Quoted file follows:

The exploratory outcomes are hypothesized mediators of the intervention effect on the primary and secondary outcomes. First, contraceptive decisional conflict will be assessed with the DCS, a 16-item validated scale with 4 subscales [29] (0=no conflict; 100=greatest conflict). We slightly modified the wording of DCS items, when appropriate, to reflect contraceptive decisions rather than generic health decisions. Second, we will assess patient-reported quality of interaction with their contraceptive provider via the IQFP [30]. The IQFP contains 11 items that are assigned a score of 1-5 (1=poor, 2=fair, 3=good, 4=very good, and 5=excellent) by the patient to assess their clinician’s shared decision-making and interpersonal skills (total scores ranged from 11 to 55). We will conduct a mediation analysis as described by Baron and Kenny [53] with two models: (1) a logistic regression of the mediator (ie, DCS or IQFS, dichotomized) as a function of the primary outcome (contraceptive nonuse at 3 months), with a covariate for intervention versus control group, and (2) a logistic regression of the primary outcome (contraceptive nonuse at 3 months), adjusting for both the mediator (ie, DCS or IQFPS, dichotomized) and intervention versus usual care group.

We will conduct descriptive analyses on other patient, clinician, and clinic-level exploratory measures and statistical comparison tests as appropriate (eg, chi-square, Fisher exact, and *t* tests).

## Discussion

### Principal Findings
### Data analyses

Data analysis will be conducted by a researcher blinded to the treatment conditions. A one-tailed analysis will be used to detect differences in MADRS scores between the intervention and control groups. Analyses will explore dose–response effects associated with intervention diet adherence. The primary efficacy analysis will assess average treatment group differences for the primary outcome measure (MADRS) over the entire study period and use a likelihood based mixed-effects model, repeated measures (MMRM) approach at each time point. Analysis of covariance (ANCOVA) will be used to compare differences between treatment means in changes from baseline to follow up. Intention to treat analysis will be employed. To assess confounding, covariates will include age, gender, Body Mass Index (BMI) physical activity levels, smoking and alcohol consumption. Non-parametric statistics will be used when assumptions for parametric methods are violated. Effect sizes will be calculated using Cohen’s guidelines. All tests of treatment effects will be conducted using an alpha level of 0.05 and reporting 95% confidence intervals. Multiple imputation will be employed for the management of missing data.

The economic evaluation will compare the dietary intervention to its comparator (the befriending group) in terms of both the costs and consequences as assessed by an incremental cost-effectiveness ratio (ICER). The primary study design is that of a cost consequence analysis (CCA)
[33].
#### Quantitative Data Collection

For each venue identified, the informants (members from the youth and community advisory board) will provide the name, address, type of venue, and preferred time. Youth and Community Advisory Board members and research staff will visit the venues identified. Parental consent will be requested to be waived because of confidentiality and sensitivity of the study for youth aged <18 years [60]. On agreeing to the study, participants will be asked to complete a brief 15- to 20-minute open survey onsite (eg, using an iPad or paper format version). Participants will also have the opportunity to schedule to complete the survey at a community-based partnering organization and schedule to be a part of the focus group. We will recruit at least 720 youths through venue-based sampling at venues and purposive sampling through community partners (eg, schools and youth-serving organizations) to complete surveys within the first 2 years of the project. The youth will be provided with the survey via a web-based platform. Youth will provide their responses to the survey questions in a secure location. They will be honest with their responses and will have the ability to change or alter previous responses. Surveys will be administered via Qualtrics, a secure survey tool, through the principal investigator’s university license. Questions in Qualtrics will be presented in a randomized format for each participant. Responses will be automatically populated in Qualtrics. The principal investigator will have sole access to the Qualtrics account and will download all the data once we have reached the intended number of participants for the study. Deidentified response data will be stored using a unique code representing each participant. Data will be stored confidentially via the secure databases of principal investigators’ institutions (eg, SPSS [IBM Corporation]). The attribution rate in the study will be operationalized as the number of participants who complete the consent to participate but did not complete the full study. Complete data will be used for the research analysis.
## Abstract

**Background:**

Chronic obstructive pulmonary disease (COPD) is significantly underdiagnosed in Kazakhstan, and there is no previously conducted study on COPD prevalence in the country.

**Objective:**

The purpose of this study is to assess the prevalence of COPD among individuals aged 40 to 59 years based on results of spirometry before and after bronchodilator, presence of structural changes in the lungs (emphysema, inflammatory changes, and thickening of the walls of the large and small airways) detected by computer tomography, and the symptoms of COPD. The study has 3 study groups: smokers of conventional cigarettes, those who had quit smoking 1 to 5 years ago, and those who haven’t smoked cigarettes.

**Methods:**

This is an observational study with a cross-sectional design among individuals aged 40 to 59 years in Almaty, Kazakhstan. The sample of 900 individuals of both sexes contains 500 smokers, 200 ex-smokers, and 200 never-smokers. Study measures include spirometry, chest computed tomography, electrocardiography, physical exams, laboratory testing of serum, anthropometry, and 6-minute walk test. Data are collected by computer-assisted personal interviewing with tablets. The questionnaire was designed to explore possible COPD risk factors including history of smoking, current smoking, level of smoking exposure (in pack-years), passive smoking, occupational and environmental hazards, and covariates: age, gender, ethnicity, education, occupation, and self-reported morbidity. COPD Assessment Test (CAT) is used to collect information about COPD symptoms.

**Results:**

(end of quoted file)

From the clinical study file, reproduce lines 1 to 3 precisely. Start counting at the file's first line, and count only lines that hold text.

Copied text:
The exploratory outcomes are hypothesized mediators of the intervention effect on the primary and secondary outcomes. First, contraceptive decisional conflict will be assessed with the DCS, a 16-item validated scale with 4 subscales [29] (0=no conflict; 100=greatest conflict). We slightly modified the wording of DCS items, when appropriate, to reflect contraceptive decisions rather than generic health decisions. Second, we will assess patient-reported quality of interaction with their contraceptive provider via the IQFP [30]. The IQFP contains 11 items that are assigned a score of 1-5 (1=poor, 2=fair, 3=good, 4=very good, and 5=excellent) by the patient to assess their clinician’s shared decision-making and interpersonal skills (total scores ranged from 11 to 55). We will conduct a mediation analysis as described by Baron and Kenny [53] with two models: (1) a logistic regression of the mediator (ie, DCS or IQFS, dichotomized) as a function of the primary outcome (contraceptive nonuse at 3 months), with a covariate for intervention versus control group, and (2) a logistic regression of the primary outcome (contraceptive nonuse at 3 months), adjusting for both the mediator (ie, DCS or IQFPS, dichotomized) and intervention versus usual care group.

We will conduct descriptive analyses on other patient, clinician, and clinic-level exploratory measures and statistical comparison tests as appropriate (eg, chi-square, Fisher exact, and *t* tests).

## Discussion